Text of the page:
Saturday, 28 December 2013

On a Stick

As my hands get less steady than they once were, I've conceded the usefulness of a monopod for use with a long lens (I have the Panasonic 45-200 f/4-5.6 -- a very handy Micro Four Thirds lens).  So I asked for a stick for Christmas. In situations like this brief interval of sunshine on a walk yesterday afternoon, I'm sure it will prove invaluable. It doubles as an "Alpenstock", so may find other uses, too (looks just the job for dealing with aggressive farm dogs...)

I like that painterly "where the hell was he standing?" perspective you get from a position 100 yards or more distant from the subject.  A long lens also has an agreeable tendency to flatten the picture planes, something that I realise doesn't appeal to everybody.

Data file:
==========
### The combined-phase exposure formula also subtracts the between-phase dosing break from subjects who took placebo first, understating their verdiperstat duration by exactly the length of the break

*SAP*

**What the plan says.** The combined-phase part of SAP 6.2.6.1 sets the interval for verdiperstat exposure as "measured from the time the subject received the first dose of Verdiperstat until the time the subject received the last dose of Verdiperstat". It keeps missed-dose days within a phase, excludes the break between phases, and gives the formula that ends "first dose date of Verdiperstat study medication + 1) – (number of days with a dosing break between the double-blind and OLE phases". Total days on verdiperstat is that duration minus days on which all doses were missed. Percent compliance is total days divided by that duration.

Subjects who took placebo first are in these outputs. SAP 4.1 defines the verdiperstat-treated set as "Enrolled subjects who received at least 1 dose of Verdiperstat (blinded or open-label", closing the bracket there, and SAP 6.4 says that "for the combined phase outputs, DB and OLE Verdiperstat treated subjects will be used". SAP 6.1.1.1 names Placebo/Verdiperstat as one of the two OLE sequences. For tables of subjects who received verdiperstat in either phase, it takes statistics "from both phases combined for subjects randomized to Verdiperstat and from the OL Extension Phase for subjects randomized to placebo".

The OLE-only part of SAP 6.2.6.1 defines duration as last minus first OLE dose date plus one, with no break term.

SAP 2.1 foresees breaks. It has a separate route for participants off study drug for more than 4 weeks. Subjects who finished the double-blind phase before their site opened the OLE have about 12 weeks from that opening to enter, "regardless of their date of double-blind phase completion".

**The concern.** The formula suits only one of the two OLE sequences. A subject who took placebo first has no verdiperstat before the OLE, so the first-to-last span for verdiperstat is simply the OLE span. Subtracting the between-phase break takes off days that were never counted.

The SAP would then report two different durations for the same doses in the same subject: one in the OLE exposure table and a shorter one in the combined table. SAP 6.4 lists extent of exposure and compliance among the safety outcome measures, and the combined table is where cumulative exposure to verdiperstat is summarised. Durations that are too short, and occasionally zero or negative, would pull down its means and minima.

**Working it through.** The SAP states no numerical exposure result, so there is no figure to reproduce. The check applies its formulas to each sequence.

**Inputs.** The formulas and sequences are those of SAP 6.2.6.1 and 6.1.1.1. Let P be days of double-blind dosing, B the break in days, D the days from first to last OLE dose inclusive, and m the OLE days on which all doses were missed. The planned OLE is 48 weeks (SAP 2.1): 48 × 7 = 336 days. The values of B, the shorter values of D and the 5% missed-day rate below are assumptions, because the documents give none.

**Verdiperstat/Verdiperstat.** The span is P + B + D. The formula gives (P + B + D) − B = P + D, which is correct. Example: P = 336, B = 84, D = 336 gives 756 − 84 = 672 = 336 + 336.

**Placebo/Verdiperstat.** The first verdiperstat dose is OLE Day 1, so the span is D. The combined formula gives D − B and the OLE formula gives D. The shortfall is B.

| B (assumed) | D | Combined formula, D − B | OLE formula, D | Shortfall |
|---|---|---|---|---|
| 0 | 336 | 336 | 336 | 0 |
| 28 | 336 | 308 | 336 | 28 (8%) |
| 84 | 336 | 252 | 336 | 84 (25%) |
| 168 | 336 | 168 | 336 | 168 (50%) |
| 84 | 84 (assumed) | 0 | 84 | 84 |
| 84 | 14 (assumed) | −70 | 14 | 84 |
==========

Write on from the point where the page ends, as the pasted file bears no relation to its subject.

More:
I tend to think there are two, complementary philosophies of successful photography.  One regards a photograph as essentially tied to three-dimensional reality, and is concerned with exploring issues like illusions of depth, or composition in receding planes.  3-D people tend to see the image as a "window" onto the world. The other philosophy regards a photograph as an essentially two-dimensional composition, like a painting or a print, and favours similar strategies to those of painters and printmakers.  Issues of tone, colour, shape and balance take primacy over the accurate representation of reality.  For 2-D people, a photo is less a window, more an object of contemplation; to paraphrase Ariel's song, everything suffers a sea-change into something rich and flat.  I seem to find myself in both camps, using the means of one to explore the concerns of the other.  And, of course, the other way round.  Well, it works for me.

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